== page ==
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Upland moa

The upland Moa (Megalapteryx didinus) was a species of Moa bird endemic to New Zealand. It was a member of the ratite family, a type of flightless bird with no keel on the sternum. It was the last Moa species to become extinct, vanishing around 1500 AD.


In 2005, a genetic study suggested that M. benhami, which had previously been considered a junior synonym of M. didinus, may have been a valid species after all.[2]

The cladogram below follows a 2009 analysis by Bunce et al.:[3]


Dinornis robustus

Dinornis novaezealandiae


Megalapteryx didinus


Pachyornis australis


Pachyornis elephantopus

Pachyornis geranoides


Anomalopteryx didiformis


Emeus crassus

Euryapteryx curtus


Restoration from 1907

At less than 1 meter tall and about 17 to 34 kilograms, the upland moa was among the smallest of the Moa species. Unlike other Moas, it had feathers covering all of its body but the beak and the soles of its feet, an adaptation to its cold environment.[4] Scientists believed in the past that the upland moa held its neck and head upright; however, it actually carried itself in a stooped posture with its head level to its back.This would have helped it travel through the abundant vegetation in its habitat, whereas an extended neck would have been more suited to open spaces.[5] It had no wings or tail.[6]

Distribution and habitat[edit]

The upland Moa lived only on New Zealand's South Island, in mountains and subalpine regions. They traveled to elevations as high as 2000 m (7000 ft).[5]

Behavior and ecology[edit]

Preserved head

The upland Moa was herbivorous, its diet extrapolated from fossilized stomach contents, droppings, and the structure of its beak and crop. It ate leaves and small twigs, using its beak to "shear[…]with scissor-like moves" (Te Papa Museum). Its food required grinding before it could be digested, as indicated by its large crop.[5] A 2004 study of the upland Moa's coprolite provided evidence that branchlets of trees such as Nothofagus, various lake-edge herbs, and tussock made up part of its diet.[7] This Moa usually laid only 1 to 2 blue-green colored eggs at once.[5][8] Like the emu and ostrich, male Moa cared for the young.[4] The upland Moa's only predator before the arrival of humans in New Zealand was the Haast's eagle.[5]


Humans first came in contact with the upland Moa around 1250 to 1300 AD, when the Māori people arrived in New Zealand from Polynesia. Moa, a docile animal, were an easy source of food for the Māori and were eventually hunted to extinction in 1500.[5][9]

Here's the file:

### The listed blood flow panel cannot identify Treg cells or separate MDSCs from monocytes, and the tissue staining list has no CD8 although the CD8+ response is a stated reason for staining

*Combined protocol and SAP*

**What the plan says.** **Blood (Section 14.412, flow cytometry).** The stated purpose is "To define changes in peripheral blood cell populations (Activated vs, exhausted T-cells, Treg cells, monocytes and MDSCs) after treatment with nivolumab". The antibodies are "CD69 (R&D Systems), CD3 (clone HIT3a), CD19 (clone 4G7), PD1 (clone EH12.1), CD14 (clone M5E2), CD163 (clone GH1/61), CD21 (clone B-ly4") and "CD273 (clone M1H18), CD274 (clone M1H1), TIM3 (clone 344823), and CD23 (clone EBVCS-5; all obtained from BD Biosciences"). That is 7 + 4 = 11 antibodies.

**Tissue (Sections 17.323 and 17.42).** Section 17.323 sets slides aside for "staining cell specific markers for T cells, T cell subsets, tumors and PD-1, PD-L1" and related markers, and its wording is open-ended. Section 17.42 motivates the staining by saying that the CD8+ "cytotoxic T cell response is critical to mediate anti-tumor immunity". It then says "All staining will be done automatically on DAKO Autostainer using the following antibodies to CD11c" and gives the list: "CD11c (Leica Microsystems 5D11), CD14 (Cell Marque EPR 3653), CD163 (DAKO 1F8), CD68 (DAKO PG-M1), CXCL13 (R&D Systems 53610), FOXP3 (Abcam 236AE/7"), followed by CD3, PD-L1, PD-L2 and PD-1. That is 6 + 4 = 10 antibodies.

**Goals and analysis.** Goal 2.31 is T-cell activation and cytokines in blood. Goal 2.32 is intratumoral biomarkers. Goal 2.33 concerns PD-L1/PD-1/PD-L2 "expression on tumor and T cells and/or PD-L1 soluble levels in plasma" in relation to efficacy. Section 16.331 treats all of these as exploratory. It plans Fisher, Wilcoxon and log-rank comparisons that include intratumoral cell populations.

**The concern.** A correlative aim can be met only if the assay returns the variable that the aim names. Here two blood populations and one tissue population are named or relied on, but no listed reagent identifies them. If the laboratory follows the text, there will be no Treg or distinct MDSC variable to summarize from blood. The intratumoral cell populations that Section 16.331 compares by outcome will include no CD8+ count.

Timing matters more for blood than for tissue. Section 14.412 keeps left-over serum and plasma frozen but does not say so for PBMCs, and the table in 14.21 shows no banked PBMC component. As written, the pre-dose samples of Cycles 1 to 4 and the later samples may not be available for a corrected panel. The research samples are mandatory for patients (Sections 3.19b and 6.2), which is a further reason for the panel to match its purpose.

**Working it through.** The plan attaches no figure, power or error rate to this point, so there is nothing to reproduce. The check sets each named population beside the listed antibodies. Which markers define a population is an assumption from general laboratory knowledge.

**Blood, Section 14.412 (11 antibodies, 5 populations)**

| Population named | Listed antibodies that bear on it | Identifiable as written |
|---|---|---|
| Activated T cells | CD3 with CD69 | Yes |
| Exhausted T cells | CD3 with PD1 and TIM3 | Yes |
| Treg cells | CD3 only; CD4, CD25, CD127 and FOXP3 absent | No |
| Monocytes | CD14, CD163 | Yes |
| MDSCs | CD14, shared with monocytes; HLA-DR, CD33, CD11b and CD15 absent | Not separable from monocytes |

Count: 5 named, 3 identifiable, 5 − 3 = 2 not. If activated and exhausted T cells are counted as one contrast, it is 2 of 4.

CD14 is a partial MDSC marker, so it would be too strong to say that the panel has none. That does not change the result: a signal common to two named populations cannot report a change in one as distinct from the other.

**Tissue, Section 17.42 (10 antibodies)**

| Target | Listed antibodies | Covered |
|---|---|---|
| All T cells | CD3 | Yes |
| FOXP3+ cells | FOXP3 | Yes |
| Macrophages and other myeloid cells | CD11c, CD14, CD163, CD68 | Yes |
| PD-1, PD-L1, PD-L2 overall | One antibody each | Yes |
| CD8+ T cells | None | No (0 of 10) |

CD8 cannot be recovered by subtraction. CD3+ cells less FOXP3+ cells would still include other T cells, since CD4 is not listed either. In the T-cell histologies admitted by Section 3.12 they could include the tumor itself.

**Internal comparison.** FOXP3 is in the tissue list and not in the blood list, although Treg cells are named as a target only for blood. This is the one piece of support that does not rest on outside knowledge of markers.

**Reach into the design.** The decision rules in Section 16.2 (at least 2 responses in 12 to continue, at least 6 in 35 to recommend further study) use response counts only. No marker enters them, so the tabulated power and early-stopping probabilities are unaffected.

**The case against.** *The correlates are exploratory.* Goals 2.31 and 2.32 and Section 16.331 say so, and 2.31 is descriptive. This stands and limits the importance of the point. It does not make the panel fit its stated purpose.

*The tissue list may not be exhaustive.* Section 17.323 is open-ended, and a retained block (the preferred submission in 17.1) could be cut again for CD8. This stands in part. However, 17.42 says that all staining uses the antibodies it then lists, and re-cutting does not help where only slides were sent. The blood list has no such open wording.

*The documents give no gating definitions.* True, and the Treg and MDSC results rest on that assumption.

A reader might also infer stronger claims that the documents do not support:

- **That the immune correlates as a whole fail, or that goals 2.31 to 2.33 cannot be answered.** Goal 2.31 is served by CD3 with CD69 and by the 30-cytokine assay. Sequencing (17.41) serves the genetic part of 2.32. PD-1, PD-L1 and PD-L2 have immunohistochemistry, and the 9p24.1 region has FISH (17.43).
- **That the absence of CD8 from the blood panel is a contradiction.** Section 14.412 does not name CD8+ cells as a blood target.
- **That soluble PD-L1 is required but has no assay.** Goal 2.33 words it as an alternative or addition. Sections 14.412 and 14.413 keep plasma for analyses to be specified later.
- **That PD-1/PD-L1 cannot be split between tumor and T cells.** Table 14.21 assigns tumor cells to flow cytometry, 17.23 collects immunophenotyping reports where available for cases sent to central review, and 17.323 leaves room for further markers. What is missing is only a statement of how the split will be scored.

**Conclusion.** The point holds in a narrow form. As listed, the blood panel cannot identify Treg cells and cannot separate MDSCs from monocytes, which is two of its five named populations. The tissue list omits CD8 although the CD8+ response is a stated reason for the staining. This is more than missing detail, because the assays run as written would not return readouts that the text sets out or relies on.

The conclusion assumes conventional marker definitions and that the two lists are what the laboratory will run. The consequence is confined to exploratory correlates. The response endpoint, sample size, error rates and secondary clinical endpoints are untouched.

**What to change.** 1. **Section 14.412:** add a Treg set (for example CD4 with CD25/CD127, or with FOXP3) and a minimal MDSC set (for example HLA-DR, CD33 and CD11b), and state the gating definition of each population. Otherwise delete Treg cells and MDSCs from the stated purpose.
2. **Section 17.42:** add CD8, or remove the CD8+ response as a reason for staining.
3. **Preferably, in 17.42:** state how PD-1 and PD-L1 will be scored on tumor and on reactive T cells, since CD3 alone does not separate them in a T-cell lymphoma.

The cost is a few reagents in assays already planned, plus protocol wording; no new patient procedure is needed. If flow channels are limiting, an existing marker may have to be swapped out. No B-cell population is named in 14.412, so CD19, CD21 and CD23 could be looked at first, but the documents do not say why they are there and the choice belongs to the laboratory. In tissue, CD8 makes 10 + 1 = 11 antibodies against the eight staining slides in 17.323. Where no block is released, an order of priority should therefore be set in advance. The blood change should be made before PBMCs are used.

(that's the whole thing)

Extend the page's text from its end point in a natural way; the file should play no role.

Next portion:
Preserved foot

Several specimens with soft tissue and feather remains are known:


  1. ^ a b Brands, S. (2008)
  2. ^ Baker, A. J.; Huynen, L. J.; Haddrath, O.; Millar, C. D.; Lambert, D. M. (2005). "Reconstructing the tempo and mode of evolution in an extinct clade of birds with ancient DNA: The giant moas of New Zealand". Proceedings of the National Academy of Sciences 102 (23): 8257–62. doi:10.1073/pnas.0409435102. PMC 1149408. PMID 15928096.  edit
  3. ^ Bunce, M.; Worthy, T. H.; Phillips, M. J.; Holdaway, R. N.; Willerslev, E.; Haile, J.; Shapiro, B.; Scofield, R. P.; Drummond, A.; Kamp, P. J. J.; Cooper, A. (2009). "The evolutionary history of the extinct ratite moa and New Zealand Neogene paleogeography". Proceedings of the National Academy of Sciences 106 (49): 20646. doi:10.1073/pnas.0906660106.  edit
  4. ^ a b Flannery, Tim, "A Gap in Nature: Discovering the World's Extinct Animals", October 2001, "[1]"
  5. ^ a b c d e f Museum of New Zealand, "Upland Moa", 1998,
  6. ^ TerraNature, "Flightless Birds: Moa",
  7. ^ Mark Horrocks, et. al, "Plant remains in coprolites: diet of a subalpine moa (Dinornithiformes) from southern New Zealand", Emu Austral Ornithology, 2004
  8. ^ Igic, Branislav et al, "Detecting pigments from colorful eggshells of extinct birds", SpringerLink 2010.
  9. ^ Worthy, Trevor H.'Moa - Moa and people', Te Ara - the Encyclopedia of New Zealand, updated 13-Jul-12 URL:
  10. ^ Museum of New Zealand(a)
  11. ^ Worthy, T. H. (1989)
  12. ^ Museum of New Zealand(b)
  13. ^ McCulloch, B. (1991)
  14. ^ Museum of New Zealand(c)



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